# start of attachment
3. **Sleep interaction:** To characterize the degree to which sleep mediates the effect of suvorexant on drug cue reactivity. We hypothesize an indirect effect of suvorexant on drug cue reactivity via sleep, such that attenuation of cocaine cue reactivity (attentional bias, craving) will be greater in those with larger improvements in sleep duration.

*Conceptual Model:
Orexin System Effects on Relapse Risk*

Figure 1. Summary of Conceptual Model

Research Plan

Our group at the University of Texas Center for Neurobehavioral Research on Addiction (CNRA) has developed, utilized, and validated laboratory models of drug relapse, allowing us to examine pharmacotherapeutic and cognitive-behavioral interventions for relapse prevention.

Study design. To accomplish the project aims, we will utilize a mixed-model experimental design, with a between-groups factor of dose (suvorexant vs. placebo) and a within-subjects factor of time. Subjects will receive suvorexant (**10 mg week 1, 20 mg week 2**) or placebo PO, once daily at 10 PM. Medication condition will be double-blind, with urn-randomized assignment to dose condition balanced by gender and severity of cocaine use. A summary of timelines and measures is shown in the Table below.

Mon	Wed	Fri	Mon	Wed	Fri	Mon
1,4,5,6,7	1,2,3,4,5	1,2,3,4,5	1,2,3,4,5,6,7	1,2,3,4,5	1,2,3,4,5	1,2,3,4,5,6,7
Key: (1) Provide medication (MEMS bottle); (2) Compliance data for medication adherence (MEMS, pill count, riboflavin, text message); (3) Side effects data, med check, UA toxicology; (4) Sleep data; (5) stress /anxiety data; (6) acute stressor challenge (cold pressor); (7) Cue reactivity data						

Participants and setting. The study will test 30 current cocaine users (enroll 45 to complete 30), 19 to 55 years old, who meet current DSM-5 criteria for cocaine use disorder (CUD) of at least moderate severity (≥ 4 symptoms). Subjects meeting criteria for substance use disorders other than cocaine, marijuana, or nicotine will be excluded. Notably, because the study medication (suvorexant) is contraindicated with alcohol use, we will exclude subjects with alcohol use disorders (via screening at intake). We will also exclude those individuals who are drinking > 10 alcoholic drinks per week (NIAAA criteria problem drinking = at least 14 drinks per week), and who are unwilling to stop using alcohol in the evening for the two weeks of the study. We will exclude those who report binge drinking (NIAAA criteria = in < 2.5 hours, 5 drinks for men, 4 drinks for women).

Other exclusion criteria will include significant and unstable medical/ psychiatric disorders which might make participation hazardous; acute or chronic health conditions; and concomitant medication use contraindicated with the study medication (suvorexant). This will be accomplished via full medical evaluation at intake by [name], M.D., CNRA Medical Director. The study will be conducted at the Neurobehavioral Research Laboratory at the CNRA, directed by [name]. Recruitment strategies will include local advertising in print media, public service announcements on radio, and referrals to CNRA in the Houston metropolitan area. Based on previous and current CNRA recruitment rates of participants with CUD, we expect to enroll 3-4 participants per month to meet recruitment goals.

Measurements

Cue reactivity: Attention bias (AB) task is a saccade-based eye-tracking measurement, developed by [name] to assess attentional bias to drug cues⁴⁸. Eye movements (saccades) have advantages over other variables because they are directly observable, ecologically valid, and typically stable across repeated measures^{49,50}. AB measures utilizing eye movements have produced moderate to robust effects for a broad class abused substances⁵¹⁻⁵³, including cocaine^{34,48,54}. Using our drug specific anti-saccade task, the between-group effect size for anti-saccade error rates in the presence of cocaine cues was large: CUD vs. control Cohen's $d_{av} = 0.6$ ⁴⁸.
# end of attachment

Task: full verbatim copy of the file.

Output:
3. **Sleep interaction:** To characterize the degree to which sleep mediates the effect of suvorexant on drug cue reactivity. We hypothesize an indirect effect of suvorexant on drug cue reactivity via sleep, such that attenuation of cocaine cue reactivity (attentional bias, craving) will be greater in those with larger improvements in sleep duration.

*Conceptual Model:
Orexin System Effects on Relapse Risk*

Figure 1. Summary of Conceptual Model

Research Plan

Our group at the University of Texas Center for Neurobehavioral Research on Addiction (CNRA) has developed, utilized, and validated laboratory models of drug relapse, allowing us to examine pharmacotherapeutic and cognitive-behavioral interventions for relapse prevention.

Study design. To accomplish the project aims, we will utilize a mixed-model experimental design, with a between-groups factor of dose (suvorexant vs. placebo) and a within-subjects factor of time. Subjects will receive suvorexant (**10 mg week 1, 20 mg week 2**) or placebo PO, once daily at 10 PM. Medication condition will be double-blind, with urn-randomized assignment to dose condition balanced by gender and severity of cocaine use. A summary of timelines and measures is shown in the Table below.

Mon	Wed	Fri	Mon	Wed	Fri	Mon
1,4,5,6,7	1,2,3,4,5	1,2,3,4,5	1,2,3,4,5,6,7	1,2,3,4,5	1,2,3,4,5	1,2,3,4,5,6,7
Key: (1) Provide medication (MEMS bottle); (2) Compliance data for medication adherence (MEMS, pill count, riboflavin, text message); (3) Side effects data, med check, UA toxicology; (4) Sleep data; (5) stress /anxiety data; (6) acute stressor challenge (cold pressor); (7) Cue reactivity data						

Participants and setting. The study will test 30 current cocaine users (enroll 45 to complete 30), 19 to 55 years old, who meet current DSM-5 criteria for cocaine use disorder (CUD) of at least moderate severity (≥ 4 symptoms). Subjects meeting criteria for substance use disorders other than cocaine, marijuana, or nicotine will be excluded. Notably, because the study medication (suvorexant) is contraindicated with alcohol use, we will exclude subjects with alcohol use disorders (via screening at intake). We will also exclude those individuals who are drinking > 10 alcoholic drinks per week (NIAAA criteria problem drinking = at least 14 drinks per week), and who are unwilling to stop using alcohol in the evening for the two weeks of the study. We will exclude those who report binge drinking (NIAAA criteria = in < 2.5 hours, 5 drinks for men, 4 drinks for women).

Other exclusion criteria will include significant and unstable medical/ psychiatric disorders which might make participation hazardous; acute or chronic health conditions; and concomitant medication use contraindicated with the study medication (suvorexant). This will be accomplished via full medical evaluation at intake by [name], M.D., CNRA Medical Director. The study will be conducted at the Neurobehavioral Research Laboratory at the CNRA, directed by [name]. Recruitment strategies will include local advertising in print media, public service announcements on radio, and referrals to CNRA in the Houston metropolitan area. Based on previous and current CNRA recruitment rates of participants with CUD, we expect to enroll 3-4 participants per month to meet recruitment goals.

Measurements

Cue reactivity: Attention bias (AB) task is a saccade-based eye-tracking measurement, developed by [name] to assess attentional bias to drug cues⁴⁸. Eye movements (saccades) have advantages over other variables because they are directly observable, ecologically valid, and typically stable across repeated measures^{49,50}. AB measures utilizing eye movements have produced moderate to robust effects for a broad class abused substances⁵¹⁻⁵³, including cocaine^{34,48,54}. Using our drug specific anti-saccade task, the between-group effect size for anti-saccade error rates in the presence of cocaine cues was large: CUD vs. control Cohen's $d_{av} = 0.6$ ⁴⁸.